To speed up Mississauga’s transit electrification it was allocated $339 million in federal funding and $282.5 million in provincial funding through the public transit stream of the Investing in Canada Infrastructure Plan in 2019, with a required city contribution of $226 million. Mississauga’s application for the Bus Replacement Program was approved in the first quarter of 2022, providing the necessary funds for MiWay to purchase 358 hybrid electric buses between 2022 and 2027.
“The one area we always continue to invest in is public transit,” Crombie says. “We've put what used to be called our gas tax money into public transit and any enhancements that you look at our budget in the increases, the added investment is always funding that goes to enhance our public transit and our road network but also our transit network.”
In October 2021, Mississauga council approved $183.4 million in capital spending for 2022 and 2023 to purchase 165 hybrid electric buses, bringing MiWay’s total to 206 electric buses, or about 41 percent of its fleet. In March 2023, council voted in favour of allowing Transportation and Works staff to pre-approve $85.2 million for the 2024 Capital Budget for the purchase of 82 hybrid electric buses.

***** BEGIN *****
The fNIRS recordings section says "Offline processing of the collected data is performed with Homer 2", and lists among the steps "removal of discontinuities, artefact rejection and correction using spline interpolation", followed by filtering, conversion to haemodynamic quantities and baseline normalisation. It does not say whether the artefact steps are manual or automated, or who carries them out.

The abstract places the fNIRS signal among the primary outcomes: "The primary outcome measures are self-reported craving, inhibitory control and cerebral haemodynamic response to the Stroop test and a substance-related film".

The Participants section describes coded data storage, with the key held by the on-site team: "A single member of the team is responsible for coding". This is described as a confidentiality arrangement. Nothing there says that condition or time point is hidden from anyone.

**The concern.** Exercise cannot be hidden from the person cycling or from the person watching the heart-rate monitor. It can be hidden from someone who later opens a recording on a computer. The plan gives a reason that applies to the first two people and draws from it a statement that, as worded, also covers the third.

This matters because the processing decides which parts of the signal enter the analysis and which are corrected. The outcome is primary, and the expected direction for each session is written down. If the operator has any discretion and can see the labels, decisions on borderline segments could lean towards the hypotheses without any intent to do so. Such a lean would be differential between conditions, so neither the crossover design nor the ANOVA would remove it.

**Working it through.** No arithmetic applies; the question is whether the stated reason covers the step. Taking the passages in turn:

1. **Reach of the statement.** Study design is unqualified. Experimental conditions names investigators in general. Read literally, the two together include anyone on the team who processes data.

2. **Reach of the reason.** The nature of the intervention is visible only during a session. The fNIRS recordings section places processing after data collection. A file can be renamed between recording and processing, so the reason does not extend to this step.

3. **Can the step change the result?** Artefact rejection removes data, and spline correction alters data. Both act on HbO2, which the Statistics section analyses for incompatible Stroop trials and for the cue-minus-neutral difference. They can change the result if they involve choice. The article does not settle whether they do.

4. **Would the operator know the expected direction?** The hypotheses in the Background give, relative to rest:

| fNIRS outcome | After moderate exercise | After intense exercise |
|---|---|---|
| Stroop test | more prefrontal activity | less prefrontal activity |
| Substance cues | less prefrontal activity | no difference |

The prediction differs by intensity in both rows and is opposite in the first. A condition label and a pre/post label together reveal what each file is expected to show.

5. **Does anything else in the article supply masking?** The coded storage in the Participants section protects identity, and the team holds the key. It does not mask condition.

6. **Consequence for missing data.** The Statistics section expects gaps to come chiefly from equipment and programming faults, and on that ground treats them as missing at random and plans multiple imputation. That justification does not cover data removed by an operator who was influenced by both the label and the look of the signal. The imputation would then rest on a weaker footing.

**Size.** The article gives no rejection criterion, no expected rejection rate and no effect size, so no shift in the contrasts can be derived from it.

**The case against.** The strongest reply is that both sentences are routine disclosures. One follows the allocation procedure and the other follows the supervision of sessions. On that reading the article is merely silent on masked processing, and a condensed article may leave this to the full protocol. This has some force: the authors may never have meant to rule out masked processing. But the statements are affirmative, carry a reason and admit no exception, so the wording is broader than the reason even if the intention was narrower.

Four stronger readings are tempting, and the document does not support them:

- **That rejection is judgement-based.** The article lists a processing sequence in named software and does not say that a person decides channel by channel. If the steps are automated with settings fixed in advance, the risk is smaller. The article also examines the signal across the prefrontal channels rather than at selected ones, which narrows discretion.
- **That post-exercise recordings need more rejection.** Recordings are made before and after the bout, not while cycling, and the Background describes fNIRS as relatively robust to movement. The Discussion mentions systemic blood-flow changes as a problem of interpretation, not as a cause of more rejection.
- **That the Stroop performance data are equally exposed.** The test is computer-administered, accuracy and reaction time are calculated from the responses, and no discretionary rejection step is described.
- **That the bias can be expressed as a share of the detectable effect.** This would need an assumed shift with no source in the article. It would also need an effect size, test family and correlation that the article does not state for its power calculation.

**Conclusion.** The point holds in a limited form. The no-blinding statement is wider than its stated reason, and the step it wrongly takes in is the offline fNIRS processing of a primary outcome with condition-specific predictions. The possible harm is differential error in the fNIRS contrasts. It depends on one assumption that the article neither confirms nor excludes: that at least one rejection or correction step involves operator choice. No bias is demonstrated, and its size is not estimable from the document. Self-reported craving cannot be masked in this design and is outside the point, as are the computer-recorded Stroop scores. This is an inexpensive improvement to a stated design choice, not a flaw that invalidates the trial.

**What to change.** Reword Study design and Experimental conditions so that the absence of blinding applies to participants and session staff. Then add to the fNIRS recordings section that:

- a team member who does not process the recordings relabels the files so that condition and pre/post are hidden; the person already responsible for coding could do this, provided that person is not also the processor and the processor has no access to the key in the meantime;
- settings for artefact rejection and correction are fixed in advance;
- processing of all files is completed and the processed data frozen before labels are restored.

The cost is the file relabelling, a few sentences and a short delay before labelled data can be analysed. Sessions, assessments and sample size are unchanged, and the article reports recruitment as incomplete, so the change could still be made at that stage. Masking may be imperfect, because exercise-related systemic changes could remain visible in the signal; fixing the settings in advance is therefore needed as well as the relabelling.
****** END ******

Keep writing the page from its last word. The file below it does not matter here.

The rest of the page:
The 82 buses acquired for this year, equivalent to 16 percent of the City’s fleet, will replace older diesel buses that are at the end of their lifespan. The purchase means by December approximately 288 of MiWay’s 500 buses will be hybrid-electric, about 60 percent of the overall fleet.
A staff report from the City notes that procurement of zero emission buses could begin as early as 2025.
Public transit has been supported by Crombie’s prioritization of dense, modern residential housing including mixed use and affordable units.
“This [Ontario] government's idea of building houses has been limited to what I call tall and sprawl. So what we really need is mixed use, we need a variety of housing shapes and formats to accommodate everyone,” she says. “We're not building single family homes here anymore. Not unless the individual purchases a lot and then wants to rebuild their home on it. We're building higher density, everywhere we go. We can't build it fast enough.”